Southwest Colorado is wracked by drought, and the Animas River, along with being sullied by ash and mud from debris flows from the 416 Fire scar, is running at near all-time low flows. So it seems like a good time to look back on the biggest flood on record to hit the region. This is an adapted and condensed excerpt from River of Lost Souls: The Science, Politics, and Greed Behind the Gold King Mine Disaster.
At around four a.m. on October 6, 1911, Navajo Methodist Mission Superintendent J.N. Simmons woke up to find himself and the mission near Farmington, New Mexico, surrounded by water. It wasn’t a total surprise. He and two other staffers — Frank B. Tice and Walter Weston — had received the flood alarm the previous day, but had chosen to stay, certain that the San Juan River’s waters would never reach them, and if they did, the brand new, three-story cement-block mission building, watched over by God, would provide an unsinkable refuge. They were wrong.
The rain began in the San Juan Mountains late on the morning of October 4, 1911. It came down gently at first, slowly gaining intensity over the course of the day. By evening the tropical storm was a torrent, dropping two inches of precipitation on Durango in just 12 hours, nearly twice what the town normally gets during all of October. Weather watchers in Gladstone, above Silverton, recorded eight inches of rain on October 5—a virtual high country hurricane.
Once-gurgling streams jumped from their banks and pummeled everything in their path: railroad tracks and roads and bridges and barns. Junction Creek tore out the Main Avenue and railroad bridges before adding its load to the Animas, which carried an estimated 25,000 cubic feet per second of water as it ran through town. It’s an almost incomprehensible volume. A good spring runoff might lift the waters to 6,000 cfs, high enough for the river to leave its banks and spread across the floor of the Animas Valley, and to turn Smelter Rapid into a churning hellhole for rafters.
The water unmoored the railroad bridge near Durango’s fish hatchery and carried it downstream, despite the fact that two full coal cars had been parked on the bridge to provide ballast; further downstream the waters washed away 100 tons of toxic slag from the Durango smelter, and carried away several homes from Santa Rita, on the opposite shore.
In Farmington the raging monsters of the upper San Juan and the Animas joined forces, spilling over the banks and onto the flats south of the river, where the Navajo mission sat. Simmons and his fellow staffers sent the children to higher ground at about midnight as a precaution, then went to bed, not realizing their own mistake until they awoke four hours later.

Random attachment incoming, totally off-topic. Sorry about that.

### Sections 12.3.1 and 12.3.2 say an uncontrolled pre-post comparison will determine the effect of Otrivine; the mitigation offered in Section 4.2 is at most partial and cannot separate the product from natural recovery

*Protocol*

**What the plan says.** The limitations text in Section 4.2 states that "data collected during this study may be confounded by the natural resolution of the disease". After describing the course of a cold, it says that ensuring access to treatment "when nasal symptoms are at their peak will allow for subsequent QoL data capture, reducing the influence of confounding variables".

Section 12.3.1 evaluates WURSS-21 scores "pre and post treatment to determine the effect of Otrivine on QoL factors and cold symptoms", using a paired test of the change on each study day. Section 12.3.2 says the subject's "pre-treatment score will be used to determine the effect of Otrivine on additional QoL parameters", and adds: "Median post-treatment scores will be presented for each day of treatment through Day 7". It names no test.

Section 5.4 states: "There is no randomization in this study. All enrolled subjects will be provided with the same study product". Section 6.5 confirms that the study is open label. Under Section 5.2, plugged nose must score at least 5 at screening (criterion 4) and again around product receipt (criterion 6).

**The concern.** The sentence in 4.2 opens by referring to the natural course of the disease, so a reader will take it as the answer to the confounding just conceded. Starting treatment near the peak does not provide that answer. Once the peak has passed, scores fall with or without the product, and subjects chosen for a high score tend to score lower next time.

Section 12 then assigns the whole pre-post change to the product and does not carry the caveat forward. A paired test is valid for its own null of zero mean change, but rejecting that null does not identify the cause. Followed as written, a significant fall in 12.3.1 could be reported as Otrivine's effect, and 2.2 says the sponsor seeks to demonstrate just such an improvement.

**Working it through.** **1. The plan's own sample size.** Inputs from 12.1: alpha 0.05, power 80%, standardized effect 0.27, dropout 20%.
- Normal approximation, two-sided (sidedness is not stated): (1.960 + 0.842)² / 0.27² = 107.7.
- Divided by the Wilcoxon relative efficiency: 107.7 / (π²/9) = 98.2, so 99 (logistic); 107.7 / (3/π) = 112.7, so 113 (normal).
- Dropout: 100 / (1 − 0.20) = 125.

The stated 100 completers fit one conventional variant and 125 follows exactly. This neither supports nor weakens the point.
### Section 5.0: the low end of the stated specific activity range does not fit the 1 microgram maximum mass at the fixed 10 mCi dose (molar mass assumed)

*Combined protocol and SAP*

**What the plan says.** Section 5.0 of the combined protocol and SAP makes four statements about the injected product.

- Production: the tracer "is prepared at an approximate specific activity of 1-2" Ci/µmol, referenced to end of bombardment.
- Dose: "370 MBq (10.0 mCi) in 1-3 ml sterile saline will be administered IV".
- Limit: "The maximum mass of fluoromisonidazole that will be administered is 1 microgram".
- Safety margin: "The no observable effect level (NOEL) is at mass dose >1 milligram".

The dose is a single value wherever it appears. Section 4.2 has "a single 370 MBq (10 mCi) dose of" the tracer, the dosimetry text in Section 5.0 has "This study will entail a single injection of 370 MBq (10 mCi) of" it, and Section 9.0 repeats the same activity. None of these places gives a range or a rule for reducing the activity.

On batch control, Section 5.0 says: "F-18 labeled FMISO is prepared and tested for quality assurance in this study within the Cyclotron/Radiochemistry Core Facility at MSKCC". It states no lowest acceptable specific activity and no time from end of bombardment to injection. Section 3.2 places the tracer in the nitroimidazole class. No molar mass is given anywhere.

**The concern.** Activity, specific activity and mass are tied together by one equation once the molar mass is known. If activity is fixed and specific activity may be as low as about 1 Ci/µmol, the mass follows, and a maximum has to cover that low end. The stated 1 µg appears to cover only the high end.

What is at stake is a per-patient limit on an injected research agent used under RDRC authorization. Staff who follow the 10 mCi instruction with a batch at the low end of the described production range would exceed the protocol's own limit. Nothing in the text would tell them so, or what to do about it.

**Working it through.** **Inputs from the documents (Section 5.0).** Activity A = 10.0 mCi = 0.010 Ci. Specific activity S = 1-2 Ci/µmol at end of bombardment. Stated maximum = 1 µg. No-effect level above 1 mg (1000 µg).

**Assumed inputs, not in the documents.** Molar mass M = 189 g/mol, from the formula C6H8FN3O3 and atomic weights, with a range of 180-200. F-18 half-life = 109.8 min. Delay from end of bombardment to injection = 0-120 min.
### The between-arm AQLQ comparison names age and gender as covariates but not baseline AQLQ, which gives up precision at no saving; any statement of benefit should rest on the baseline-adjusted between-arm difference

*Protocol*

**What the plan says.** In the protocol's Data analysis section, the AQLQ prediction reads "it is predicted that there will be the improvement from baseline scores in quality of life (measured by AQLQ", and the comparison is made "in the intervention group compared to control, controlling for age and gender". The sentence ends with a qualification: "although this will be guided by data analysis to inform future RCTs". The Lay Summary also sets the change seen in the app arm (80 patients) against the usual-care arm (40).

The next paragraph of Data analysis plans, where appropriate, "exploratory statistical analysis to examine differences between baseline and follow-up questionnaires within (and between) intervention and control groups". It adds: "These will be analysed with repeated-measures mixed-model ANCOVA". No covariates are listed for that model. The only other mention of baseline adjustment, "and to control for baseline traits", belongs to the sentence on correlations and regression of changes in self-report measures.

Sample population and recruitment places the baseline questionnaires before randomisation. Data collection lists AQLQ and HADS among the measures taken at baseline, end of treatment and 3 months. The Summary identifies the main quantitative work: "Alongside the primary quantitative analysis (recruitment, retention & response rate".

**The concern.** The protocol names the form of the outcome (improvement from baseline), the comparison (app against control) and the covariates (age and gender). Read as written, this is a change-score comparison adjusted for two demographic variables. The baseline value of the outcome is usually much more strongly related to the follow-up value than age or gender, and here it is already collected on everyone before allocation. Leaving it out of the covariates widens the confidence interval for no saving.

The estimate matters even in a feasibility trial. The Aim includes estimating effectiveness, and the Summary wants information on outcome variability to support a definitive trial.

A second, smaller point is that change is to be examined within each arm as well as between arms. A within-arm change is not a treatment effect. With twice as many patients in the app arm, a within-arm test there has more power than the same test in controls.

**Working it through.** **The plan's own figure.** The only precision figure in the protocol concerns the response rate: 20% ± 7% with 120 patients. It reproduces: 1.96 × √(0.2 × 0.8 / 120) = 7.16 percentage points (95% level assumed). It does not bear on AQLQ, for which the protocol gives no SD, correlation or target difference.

Somehow, Weston was able to quickly escape on horseback (he may have snuck out earlier). Tice chose to stick around, heading for the top floor of the structure. Simmons ran out and climbed atop an outhouse, apparently in order to launch himself onto a horse. Tragically, Simmons missed the horse and ended up in the water, instead, carried rapidly downstream alongside dead animals, haystacks, and pieces of people’s homes.
Tice, it seemed, was the only survivor, and as the sun came up, onlookers gathered on the opposite shore. They watched Tice climb from the second story to the third, finally climbing onto the roof with his dog. It seemed safe enough; the water stopped rising after it inundated the third story. Little did he know, the waters were slowly dissolving the building underneath him, and it, the roof, the dog, and finally Tice were all swallowed up by the current. They found his body 20 miles downstream.
The Shiprock Indian School campus was covered with water five feet deep. Every bridge in San Juan County, Utah, where a miniature oil boom was on, was lost; 150,000 cubic feet of water shot past the little town of Mexican Hat every second, according to a 2001 USGS paleo-flood hydrology investigation. That’s about one hundred times the volume of water in the river during a typical March or April, a popular time to raft that section. It tore through the Goosenecks, backed up in Grand Gulch, deposited trees on sandstone benches high above where the river normally flows, and finally combined with the raging Colorado River, creating a 300,000 cfs liquid leviathan, to wreak more havoc through the Grand Canyon and beyond.
The storm dissipated, leaving a bright sun to illuminate the river valleys, newly scoured of the roads, houses, bridges, railroad tracks and other detritus that humans had littered the valleys with over the previous decades. And there was something else, too. On an island in the San Juan River, somewhere between Farmington and Shiprock, a man huddled next to a small fire, cooking apples that he had snagged as they bobbed past. After falling in the water he had grabbed ahold of some debris, and it had carried him for miles until he finally reached the island, cold, wet and hungry but, maybe miraculously, alive. It was J.N. Simmons, of the Navajo mission.
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